A glitch in the the stock trading app Robinhood is allowing users to trade stocks with excess borrowed funds, and the company doesn’t appear to have found a fix as of this writing. According to Reddit’s WallStreetBets forum, and first reported on by Bloomberg, one trader bragged about a $1 million position funded by a $4,000 deposit. Another says he accessed $50,000 worth of purchasing power, which he used to buy Apple puts. He subsequently lost that money and posted a video of the wipe-out on YouTube (below).
Asked whether the issue has been resolved, how long it has been possible for users to exploit the platform, and for more information about the number of people who’ve taken advantage of it, a Robinhood spokesperson wrote us just now a statement that suggests this is far from under control at the company, saying: “We’re aware of the isolated situations and communicating directly with customers.”
This isn’t the first misstep for Robinhood, a popular platform that caters particularly to first-time investors with its no-frills, no fees approach to investing.
In December 2018, the company — which was founded in 2013 in Menlo Park, Ca. and has raised a stunning $912 million from investors since, much of it led by DST Global — announced it was launching no-fee checking-and-savings accounts for users of its platform that would provide them with a 3% interest rate — nearly double what other financial institutions offer.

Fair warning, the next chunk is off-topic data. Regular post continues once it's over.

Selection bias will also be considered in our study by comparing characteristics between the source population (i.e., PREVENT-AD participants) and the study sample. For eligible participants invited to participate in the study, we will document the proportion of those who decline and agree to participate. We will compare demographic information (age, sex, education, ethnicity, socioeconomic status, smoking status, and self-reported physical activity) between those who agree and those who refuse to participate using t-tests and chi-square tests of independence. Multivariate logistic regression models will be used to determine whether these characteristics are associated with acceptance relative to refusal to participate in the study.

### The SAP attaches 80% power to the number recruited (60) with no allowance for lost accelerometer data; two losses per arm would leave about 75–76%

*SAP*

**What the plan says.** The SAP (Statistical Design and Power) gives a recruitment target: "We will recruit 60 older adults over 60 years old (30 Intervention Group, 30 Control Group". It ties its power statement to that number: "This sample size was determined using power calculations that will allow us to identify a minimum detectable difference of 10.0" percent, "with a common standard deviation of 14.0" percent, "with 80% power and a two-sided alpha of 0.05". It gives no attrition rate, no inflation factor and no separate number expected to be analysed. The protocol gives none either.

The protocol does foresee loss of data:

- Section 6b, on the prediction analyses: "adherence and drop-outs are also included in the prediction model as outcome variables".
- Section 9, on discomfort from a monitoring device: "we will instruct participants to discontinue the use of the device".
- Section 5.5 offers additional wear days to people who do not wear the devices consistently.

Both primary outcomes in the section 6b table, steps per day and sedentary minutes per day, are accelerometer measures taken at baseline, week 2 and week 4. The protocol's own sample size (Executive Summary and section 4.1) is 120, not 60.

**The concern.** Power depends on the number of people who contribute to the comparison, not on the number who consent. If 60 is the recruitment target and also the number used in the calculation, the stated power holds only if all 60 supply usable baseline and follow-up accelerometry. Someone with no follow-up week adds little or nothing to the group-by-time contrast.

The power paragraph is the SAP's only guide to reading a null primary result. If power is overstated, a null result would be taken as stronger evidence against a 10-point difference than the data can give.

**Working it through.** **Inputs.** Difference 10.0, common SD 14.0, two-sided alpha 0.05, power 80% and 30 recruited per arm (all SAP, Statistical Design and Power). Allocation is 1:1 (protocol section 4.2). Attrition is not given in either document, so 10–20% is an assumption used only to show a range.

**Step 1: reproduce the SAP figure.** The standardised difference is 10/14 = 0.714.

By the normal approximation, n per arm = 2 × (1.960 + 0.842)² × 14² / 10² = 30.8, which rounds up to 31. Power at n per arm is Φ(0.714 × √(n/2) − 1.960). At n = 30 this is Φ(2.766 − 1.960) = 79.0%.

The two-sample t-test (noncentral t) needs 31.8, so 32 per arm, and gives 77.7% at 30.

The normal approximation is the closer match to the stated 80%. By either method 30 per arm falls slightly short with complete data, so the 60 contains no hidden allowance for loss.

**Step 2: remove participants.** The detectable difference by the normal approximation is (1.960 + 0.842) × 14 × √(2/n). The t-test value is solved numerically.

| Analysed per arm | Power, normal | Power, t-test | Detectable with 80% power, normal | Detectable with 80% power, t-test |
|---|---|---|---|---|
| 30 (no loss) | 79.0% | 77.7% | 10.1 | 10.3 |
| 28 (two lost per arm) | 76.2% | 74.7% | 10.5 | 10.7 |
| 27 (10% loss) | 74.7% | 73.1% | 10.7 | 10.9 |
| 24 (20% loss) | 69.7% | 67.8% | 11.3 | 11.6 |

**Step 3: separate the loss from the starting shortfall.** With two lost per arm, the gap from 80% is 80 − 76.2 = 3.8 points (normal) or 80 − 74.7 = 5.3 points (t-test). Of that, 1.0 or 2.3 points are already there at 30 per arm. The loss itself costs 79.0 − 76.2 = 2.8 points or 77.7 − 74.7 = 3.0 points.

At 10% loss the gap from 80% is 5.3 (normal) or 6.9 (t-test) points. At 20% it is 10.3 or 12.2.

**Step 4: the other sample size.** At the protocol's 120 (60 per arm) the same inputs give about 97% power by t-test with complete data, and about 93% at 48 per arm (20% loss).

More than 850,000 people signed a waitlist, hoping to access the product, before a section on Robinhood’s app advertising the product was quietly taken down after drawing scrutiny from regulators who said the accounts, as initially designed, would not be insured by by the Securities Investor Protection Corp., also known as SIPC. (Its president further told MarketWatch that Robinood hadn’t discussed the accounts with his agency before announcing them.)
The company last month announced a new, revamped push into banking, via new cash-management accounts that pay 2.05% interest and reportedly come with the backing of the Federal Deposit Insurance Corp.
Robinhood has been clear about its ambitions to become a “full service financial institution” with every product one can find at a “local bank branch and more,” as its cofounder and co-CEO Vlad Tenev told us at an event last year. Toward that end, it has made some moves to bolster its gravitas, including naming former SEC commission Dan Gallagher to its board of directors last month and last year bringing on as CFO Jason Warnick, who’d spent two decades with Amazon previously, including as the company’s VP of finance.
The start-up also applied in April to the Office of the Comptroller of the Currency for a national bank charter, though a federal judge dealt a blow to the agency late last month, ruling that it lacks the legal power to grant a bank charter to a nonbank entity that isn’t eligible for federal deposit insurance.
Either way, allowing unsophisticated users to borrow exponentially more than they’re entitled to, or can presumably pay back, could prove an embarrassing setback for the fast-growing startup if it’s not addressed quickly — and prevented from happening again.
We’ll update this story when we learn more.